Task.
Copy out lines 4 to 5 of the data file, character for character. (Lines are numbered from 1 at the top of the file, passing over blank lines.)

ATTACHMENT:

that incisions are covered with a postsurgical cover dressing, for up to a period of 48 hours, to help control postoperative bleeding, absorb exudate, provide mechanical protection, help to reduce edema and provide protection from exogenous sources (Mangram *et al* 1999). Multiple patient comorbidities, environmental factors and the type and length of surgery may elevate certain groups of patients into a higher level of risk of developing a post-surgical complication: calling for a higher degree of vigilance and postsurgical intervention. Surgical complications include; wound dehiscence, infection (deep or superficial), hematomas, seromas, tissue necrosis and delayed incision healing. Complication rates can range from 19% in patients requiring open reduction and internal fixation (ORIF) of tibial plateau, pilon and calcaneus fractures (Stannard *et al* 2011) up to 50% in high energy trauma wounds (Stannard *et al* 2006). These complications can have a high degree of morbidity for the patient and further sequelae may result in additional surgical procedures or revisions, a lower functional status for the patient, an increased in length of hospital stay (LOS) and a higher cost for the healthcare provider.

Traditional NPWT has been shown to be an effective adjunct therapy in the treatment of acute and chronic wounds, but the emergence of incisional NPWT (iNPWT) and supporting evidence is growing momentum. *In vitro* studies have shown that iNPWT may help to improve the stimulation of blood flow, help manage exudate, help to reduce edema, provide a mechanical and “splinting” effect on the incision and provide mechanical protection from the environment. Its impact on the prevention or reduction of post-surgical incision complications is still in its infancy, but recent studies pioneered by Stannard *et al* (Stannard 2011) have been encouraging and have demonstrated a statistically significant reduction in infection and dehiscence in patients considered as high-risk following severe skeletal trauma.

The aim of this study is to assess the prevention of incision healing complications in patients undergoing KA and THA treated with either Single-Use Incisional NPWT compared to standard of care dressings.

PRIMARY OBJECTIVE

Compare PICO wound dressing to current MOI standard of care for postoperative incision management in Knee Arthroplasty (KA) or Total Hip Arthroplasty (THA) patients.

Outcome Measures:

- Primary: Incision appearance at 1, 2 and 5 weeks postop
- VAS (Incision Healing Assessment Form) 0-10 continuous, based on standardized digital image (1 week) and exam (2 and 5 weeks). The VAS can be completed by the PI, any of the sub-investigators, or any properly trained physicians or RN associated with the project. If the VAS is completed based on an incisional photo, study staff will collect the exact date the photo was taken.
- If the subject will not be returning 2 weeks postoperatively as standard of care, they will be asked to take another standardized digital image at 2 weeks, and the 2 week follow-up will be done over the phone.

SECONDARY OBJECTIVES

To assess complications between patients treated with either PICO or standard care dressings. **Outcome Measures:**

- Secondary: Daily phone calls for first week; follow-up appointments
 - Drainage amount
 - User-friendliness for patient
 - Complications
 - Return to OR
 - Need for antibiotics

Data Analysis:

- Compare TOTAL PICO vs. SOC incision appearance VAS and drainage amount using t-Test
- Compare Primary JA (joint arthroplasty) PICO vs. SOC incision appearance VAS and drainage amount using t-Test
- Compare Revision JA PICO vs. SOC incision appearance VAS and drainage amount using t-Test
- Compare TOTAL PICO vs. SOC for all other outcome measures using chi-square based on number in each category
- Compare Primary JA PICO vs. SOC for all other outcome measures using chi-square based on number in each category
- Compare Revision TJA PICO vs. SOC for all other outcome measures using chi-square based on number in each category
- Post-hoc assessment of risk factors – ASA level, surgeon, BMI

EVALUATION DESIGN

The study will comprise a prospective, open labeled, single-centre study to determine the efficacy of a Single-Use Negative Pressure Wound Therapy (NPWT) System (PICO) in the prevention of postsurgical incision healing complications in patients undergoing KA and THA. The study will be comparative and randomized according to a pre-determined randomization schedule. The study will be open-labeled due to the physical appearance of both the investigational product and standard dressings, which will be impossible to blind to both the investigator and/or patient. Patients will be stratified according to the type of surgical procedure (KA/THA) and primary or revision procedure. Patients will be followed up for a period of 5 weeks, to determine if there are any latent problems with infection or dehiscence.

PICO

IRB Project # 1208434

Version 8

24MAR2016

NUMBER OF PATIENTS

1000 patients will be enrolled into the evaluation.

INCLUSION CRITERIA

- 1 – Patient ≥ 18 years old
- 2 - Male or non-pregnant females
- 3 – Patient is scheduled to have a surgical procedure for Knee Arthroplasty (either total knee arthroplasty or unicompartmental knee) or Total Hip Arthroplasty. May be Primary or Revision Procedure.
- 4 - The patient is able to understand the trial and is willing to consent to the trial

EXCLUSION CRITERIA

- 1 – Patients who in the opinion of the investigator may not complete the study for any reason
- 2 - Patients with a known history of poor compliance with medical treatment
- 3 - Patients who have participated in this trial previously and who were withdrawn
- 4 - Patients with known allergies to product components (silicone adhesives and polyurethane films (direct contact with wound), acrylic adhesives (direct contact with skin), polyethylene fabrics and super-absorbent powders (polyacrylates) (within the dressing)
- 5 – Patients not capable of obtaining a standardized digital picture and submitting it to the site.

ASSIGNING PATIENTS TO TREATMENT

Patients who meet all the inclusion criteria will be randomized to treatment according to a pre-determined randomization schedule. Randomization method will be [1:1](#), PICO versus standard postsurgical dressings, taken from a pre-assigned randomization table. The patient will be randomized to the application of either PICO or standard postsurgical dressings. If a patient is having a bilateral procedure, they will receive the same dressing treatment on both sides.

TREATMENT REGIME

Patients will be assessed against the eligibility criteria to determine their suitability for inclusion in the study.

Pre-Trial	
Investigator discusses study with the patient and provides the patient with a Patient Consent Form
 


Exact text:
PRIMARY OBJECTIVE

Compare PICO wound dressing to current MOI standard of care for postoperative incision management in Knee Arthroplasty (KA) or Total Hip Arthroplasty (THA) patients.